A big name researcher gives a name to a specific utility function 30 years ago. Now I am writing a paper and feel that a new name might be more suited because of the properties associated with the utility function.

That name was not heavily cited.

Can I give it a new name, or will the readers find the new name weird, overwhelming, and confusing?

  • $\begingroup$ I think this is bit too opinion based even for soft question. It would also be more helpful if you would be more specific (please consider adding some references to that utility function). Generally if something has well established name it’s best to follow it, if you have very good reasons to rename it you should discuss that in a paper and convince your readers (especially the anonymous referees) that the change in terminology is warranted $\endgroup$ – 1muflon1 Mar 25 at 7:27
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    $\begingroup$ Given that people still use the somewhat unfortunate acronym of an Almost ideal demand system, there seems to be a strong bias to the status quo. $\endgroup$ – Michael Greinecker Mar 25 at 8:57

You can do whatever you want, it's your paper. Will it make it more difficult to publish? Yeah. Referees are fickle and easily annoyed.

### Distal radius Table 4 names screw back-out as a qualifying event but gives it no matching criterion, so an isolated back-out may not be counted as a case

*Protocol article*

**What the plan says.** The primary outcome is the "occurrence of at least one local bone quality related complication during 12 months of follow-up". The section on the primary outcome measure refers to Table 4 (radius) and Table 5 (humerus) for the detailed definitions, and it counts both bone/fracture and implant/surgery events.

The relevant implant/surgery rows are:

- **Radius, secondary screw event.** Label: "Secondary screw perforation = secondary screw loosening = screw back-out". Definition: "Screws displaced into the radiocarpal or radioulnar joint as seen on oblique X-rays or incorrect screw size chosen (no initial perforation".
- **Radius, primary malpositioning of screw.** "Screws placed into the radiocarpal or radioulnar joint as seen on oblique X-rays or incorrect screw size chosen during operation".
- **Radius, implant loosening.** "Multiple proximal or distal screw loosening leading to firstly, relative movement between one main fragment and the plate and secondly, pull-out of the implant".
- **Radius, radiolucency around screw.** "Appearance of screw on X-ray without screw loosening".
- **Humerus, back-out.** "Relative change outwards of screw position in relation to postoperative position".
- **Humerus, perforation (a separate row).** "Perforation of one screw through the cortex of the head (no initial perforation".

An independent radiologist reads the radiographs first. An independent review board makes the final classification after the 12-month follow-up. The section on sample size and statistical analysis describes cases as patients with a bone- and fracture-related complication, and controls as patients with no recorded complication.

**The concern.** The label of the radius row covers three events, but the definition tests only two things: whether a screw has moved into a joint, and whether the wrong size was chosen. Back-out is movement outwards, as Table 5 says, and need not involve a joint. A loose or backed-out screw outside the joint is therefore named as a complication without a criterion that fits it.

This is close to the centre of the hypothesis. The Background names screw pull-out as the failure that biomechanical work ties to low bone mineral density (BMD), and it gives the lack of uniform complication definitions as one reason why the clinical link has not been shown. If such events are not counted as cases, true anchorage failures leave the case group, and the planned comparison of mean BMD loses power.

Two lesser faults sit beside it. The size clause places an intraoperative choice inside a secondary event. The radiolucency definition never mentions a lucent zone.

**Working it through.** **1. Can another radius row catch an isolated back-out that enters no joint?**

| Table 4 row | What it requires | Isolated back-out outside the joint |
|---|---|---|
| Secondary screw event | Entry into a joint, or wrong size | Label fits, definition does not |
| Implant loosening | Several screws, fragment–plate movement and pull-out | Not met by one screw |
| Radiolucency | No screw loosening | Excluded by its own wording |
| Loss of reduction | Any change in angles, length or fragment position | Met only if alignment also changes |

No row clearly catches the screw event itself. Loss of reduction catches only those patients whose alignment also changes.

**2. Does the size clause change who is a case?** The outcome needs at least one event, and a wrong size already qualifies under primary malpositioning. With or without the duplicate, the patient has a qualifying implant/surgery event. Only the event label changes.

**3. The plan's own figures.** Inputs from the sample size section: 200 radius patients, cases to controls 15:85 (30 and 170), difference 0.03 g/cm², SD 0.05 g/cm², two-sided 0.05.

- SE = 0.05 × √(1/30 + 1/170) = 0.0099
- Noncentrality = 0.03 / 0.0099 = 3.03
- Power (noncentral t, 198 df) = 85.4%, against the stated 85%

You would not be the first person to go down this route. For example, the term Maskin monotonicity is common place in implementation theory. However, some authors use another term, I believe Maskin invariance. The claim is that invariance is a more appropriate term for the definition. Its worth noting that all of these authors had the same advisor who is a giant in the field.

  • $\begingroup$ Are those authors who replace "monotoniciy" with "invariance" successful in publication? I find one Mathematical Social Sciences (2019) and an arxiv 2019 using the term Maskin Invariance. By your second sentence, are you implying that if those authors use "monotonicity", then it might be easier for them to get published in a better place? $\endgroup$ – High GPA Mar 26 at 11:09

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